Michel Lemmerling, owner of the Bon Appetit gourmet food store in Princeton, wonders whether his love of food retailing might be genetic. “I like to conduct business with people, to see different people every day, and to interact with people — it’s something you have in your blood,” he says.
The line of gourmet food businesses in his family started in 1887 with his great-grandfather Jules Lemmerling’s market in Leuven, Belgium, a university city similar to Princeton. Of course it is not just genes that make for a great retailer, but also the wisdom passed down from father to son — his environment, as it were.
As Lemmerling did last year, he will be part of the American Heart Association’s Chefs With Heart event on Thursday, June 5, at the Heldrich Hotel in New Brunswick. The event benefits the American Heart Association New Jersey. Lemmerling will join more than 35 restaurants and vendors including, also from Mercer County, Rat’s Restaurant at the Grounds for Sculpture in Hamilton, the Brothers Moon and the Blue Bottle Cafe in Hopewell, the Lawrenceville Inn in Lawrenceville, and Tre Piani, Mediterra, and Salt Creek Grille in Princeton. This year Lemmerling will offer a cheese, a meat, and a sweet. Guests will enjoy signature dishes from the restaurants and will sample fine wines, liqueurs, and microbrews, a cafe bar, pastries, desserts, and more.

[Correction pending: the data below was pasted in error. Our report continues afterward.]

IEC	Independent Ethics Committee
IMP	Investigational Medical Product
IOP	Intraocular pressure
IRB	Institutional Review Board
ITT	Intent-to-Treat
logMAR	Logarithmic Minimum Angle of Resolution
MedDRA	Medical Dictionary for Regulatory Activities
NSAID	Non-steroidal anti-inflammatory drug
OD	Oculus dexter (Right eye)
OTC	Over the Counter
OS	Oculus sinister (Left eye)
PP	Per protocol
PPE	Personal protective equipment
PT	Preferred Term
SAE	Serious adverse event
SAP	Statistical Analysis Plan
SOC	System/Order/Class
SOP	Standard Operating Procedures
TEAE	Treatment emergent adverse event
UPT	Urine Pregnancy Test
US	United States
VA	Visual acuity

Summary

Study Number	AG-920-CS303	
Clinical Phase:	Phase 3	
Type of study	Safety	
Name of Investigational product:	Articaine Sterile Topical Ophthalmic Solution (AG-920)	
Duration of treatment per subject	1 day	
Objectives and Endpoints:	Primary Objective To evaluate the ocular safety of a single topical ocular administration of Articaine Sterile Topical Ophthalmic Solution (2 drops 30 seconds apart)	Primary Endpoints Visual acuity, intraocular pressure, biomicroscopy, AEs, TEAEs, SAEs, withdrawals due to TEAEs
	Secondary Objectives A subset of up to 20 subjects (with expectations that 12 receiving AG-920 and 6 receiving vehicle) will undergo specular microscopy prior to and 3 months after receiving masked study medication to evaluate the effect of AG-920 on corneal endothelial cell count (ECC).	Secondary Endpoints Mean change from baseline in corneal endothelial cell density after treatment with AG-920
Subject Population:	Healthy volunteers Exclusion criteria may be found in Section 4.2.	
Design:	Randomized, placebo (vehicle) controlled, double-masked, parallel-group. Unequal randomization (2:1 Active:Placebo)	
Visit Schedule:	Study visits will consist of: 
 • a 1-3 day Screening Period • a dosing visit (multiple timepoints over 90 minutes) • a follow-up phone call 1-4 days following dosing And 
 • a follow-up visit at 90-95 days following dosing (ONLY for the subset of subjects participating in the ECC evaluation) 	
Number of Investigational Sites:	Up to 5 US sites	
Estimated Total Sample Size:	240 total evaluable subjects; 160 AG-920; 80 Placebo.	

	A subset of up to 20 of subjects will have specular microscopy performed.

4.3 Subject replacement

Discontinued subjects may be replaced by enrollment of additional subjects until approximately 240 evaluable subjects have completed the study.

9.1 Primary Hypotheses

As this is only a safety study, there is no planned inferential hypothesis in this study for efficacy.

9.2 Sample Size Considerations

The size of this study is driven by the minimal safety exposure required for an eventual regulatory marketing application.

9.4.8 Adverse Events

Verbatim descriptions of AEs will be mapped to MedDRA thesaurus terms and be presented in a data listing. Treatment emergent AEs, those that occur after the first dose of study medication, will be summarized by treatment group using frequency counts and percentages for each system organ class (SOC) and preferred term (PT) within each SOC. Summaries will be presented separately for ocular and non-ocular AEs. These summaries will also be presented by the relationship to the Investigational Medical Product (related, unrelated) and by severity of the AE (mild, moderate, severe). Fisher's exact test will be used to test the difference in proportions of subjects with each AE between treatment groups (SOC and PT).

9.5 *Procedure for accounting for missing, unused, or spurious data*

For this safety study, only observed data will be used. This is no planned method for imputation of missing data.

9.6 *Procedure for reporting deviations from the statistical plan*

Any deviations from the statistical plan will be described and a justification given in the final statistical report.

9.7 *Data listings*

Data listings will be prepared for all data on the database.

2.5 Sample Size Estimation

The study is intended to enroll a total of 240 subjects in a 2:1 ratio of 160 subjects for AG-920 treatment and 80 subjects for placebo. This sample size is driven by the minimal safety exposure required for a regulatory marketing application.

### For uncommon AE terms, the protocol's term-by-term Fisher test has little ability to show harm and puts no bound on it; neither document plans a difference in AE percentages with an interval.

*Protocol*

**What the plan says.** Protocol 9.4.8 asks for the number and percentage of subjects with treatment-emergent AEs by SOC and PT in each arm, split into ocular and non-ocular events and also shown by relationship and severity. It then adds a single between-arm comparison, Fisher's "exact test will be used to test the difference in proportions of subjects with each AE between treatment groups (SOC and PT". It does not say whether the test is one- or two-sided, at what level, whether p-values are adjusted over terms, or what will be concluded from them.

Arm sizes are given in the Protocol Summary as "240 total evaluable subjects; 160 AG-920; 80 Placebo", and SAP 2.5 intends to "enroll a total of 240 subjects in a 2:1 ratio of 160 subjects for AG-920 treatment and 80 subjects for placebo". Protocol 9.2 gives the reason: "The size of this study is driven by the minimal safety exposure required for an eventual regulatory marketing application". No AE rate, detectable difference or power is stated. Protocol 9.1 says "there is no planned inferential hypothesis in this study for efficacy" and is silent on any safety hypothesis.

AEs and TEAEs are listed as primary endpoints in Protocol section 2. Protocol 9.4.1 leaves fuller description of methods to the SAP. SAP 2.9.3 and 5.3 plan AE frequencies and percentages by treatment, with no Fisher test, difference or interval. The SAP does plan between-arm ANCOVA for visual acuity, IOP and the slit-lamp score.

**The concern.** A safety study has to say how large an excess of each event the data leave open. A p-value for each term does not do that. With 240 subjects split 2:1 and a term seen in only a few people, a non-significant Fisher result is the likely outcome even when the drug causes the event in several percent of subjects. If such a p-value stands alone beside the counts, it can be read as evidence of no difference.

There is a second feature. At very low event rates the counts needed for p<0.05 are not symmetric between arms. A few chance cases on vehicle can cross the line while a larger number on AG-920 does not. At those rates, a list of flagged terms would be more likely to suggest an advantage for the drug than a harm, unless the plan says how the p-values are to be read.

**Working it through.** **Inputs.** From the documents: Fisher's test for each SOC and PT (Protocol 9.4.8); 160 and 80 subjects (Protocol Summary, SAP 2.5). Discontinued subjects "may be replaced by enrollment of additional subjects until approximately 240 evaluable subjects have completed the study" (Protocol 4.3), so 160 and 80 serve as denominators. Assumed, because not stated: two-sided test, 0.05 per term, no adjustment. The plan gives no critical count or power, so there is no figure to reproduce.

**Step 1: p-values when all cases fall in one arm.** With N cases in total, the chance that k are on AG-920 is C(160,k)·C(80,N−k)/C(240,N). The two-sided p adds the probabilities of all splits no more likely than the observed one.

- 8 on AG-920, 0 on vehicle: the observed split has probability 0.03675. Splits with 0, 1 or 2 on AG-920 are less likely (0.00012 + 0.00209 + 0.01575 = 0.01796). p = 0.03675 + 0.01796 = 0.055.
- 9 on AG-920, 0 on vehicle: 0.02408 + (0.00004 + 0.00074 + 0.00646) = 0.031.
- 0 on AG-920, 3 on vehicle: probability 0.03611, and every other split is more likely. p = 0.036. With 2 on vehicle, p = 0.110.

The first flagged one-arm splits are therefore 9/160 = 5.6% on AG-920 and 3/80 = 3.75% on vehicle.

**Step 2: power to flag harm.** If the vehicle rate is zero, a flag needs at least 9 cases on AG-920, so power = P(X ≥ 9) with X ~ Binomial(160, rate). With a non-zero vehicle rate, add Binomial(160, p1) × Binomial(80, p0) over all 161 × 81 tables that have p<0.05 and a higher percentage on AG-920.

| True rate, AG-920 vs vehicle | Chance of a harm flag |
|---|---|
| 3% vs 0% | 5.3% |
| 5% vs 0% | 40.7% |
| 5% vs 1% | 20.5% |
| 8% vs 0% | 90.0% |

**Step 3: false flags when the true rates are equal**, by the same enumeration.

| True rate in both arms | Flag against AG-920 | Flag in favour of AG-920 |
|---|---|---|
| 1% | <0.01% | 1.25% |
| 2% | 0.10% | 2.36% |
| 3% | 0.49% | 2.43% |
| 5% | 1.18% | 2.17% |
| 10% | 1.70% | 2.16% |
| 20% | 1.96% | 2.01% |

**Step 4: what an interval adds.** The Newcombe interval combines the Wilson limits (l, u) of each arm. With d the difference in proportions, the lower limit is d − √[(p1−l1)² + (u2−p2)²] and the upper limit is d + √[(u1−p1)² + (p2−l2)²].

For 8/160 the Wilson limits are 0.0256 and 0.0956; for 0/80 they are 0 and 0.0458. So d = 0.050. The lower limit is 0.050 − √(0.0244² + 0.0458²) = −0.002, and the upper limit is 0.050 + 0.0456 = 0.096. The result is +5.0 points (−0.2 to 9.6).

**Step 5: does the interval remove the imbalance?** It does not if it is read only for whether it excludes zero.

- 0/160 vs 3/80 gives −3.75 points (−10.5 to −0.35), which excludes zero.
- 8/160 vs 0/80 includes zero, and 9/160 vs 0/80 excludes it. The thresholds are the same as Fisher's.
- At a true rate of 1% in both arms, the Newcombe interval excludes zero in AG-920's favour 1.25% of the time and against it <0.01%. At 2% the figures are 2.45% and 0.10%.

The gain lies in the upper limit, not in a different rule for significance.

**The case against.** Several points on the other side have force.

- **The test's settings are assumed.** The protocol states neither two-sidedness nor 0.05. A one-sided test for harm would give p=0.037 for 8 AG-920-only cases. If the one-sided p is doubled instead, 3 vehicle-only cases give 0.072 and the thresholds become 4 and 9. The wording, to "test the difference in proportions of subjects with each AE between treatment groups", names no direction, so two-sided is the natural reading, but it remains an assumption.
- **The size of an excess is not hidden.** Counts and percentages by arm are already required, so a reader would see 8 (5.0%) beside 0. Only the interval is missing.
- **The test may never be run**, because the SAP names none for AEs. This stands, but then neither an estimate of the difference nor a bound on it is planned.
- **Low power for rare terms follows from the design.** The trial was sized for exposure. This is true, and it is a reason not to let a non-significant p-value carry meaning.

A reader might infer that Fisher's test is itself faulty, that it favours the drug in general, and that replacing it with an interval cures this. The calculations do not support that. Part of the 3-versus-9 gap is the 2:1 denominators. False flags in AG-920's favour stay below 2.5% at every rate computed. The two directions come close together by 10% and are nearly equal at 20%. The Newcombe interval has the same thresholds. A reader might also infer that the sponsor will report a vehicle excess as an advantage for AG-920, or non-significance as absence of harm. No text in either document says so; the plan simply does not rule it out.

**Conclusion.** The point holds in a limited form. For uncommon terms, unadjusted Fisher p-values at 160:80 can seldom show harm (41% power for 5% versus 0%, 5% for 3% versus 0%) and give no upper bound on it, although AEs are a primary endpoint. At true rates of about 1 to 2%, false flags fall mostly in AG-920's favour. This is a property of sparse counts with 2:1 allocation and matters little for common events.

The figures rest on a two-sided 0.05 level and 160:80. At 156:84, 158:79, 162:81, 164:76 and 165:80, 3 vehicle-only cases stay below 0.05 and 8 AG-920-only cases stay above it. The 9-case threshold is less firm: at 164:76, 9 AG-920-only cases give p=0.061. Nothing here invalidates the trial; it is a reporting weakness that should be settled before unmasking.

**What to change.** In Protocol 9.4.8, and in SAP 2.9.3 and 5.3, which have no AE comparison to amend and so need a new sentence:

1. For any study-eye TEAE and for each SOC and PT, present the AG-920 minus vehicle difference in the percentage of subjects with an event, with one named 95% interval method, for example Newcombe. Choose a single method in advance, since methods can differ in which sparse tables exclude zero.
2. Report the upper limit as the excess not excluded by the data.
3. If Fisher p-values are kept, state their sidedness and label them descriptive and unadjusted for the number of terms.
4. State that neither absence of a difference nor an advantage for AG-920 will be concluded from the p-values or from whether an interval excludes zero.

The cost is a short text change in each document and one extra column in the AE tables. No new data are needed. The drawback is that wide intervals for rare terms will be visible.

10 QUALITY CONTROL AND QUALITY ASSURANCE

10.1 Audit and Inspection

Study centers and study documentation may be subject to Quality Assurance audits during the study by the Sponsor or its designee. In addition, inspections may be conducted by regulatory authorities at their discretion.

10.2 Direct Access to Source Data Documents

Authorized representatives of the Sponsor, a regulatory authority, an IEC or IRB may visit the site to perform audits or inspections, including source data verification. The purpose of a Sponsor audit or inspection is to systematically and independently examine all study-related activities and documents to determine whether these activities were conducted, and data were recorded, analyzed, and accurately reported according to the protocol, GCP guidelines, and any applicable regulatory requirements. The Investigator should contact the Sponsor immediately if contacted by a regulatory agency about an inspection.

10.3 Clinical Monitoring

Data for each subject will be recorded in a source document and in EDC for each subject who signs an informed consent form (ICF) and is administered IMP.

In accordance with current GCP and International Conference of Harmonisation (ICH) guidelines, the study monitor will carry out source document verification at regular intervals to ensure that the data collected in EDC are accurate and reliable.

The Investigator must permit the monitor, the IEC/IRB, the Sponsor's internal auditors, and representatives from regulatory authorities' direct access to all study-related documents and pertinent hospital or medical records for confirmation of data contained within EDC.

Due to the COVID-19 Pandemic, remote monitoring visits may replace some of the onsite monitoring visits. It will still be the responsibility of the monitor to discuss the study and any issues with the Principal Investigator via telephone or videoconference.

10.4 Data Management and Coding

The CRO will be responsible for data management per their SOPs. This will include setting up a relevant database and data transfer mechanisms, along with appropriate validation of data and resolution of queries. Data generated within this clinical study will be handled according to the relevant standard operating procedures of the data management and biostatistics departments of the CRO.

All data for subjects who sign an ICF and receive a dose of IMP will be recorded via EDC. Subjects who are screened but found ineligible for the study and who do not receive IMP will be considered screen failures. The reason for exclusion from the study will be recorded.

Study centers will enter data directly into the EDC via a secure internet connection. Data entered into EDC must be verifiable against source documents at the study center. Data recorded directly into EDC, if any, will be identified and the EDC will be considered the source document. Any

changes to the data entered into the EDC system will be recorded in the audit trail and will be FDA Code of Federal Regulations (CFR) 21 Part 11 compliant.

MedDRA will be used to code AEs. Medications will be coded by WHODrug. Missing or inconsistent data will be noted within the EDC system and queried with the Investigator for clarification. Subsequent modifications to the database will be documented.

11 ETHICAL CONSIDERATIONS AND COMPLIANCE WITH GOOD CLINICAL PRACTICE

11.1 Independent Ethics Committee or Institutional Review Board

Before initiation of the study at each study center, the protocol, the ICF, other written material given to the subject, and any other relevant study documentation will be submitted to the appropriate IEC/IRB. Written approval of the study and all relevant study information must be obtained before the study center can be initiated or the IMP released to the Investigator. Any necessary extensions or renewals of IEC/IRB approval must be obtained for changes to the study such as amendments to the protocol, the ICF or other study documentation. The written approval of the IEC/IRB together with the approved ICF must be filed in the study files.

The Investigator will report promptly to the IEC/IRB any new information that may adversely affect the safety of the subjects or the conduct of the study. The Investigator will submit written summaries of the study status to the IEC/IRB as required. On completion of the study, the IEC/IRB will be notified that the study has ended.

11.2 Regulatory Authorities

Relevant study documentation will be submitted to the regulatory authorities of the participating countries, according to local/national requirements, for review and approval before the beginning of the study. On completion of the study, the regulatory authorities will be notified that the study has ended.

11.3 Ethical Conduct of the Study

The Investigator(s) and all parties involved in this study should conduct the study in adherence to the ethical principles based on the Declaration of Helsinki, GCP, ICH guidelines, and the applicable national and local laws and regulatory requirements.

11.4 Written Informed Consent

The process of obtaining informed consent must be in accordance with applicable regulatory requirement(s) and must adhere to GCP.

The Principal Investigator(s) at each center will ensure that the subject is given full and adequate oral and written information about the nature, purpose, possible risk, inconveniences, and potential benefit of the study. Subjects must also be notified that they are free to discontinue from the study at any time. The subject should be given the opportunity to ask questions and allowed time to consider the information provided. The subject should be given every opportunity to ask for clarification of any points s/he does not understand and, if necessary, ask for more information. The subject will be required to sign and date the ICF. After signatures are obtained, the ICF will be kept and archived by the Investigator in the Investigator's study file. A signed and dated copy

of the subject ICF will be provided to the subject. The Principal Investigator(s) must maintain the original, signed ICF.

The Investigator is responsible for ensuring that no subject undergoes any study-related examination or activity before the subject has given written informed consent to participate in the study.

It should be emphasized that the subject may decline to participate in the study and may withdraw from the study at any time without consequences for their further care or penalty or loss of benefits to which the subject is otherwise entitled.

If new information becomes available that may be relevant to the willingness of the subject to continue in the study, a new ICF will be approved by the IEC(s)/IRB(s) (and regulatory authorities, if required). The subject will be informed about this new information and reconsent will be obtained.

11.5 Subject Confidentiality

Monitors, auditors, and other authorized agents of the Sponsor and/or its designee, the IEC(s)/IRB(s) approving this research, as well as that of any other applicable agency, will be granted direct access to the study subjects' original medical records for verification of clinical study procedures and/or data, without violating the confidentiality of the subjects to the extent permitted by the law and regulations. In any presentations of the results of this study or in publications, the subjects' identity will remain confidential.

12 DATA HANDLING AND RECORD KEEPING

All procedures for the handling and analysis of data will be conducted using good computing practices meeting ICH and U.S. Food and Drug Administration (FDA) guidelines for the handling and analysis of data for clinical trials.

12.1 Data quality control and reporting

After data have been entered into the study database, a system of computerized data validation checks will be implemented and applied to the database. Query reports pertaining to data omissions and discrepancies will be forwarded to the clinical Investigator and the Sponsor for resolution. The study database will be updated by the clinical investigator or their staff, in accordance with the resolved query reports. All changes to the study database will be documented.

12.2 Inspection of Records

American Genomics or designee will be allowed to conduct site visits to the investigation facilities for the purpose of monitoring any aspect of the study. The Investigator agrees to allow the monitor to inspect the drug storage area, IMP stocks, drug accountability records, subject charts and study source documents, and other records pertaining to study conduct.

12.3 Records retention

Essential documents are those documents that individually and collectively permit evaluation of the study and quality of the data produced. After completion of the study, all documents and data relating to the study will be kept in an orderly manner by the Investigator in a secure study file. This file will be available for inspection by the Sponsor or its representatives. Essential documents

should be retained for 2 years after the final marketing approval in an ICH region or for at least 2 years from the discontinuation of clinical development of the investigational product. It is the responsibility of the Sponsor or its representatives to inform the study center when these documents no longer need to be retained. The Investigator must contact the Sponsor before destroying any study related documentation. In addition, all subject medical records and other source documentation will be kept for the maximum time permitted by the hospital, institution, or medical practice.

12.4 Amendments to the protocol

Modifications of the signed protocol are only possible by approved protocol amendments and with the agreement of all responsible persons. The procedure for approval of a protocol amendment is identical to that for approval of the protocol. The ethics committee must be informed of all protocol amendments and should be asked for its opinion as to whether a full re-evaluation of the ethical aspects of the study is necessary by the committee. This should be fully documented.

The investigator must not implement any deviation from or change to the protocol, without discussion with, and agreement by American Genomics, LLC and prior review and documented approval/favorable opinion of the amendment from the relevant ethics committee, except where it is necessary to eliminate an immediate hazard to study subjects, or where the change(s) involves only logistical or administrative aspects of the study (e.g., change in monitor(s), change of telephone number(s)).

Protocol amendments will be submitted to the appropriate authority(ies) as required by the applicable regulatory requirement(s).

Lemmerling started working with his father at the market in Belgium at age 16 or 17 — at first whenever he had a day off from school, and after the army, fulltime. That gave him lots of time to absorb his father’s business acumen.
He remembers one early lesson that grew out of living in a town where two cultures coexisted and townspeople varied culturally and economically. “I remember that my father always told me to take good care of all the customers,” says Lemmerling. “Don’t make any difference between customers — if they are Flemish or French speaking, a worker or the president of the university — take care of everybody the same way.”
Another memory of his father’s wisdom harks back to the days of the first supermarkets. One opened its doors some 200 feet away from the Lemmerlings’ business and a year later another arrived 500 feet away in the opposite direction. Lemmerling remembers expressing concern to his father, saying “This is really going to hurt us.” But his father just looked at him, smiled, and said, “You’ll see.” And what he saw was that people stopped at the Lemmerlings shop to buy fresh and specialty items as they made their way from one supermarket to the other.
His father also taught him to buy the best products, even if they were not high-end items. “You can have a young gouda that has no flavor and one that is outstanding,” says Lemmerling. “He taught me to buy the outstanding.”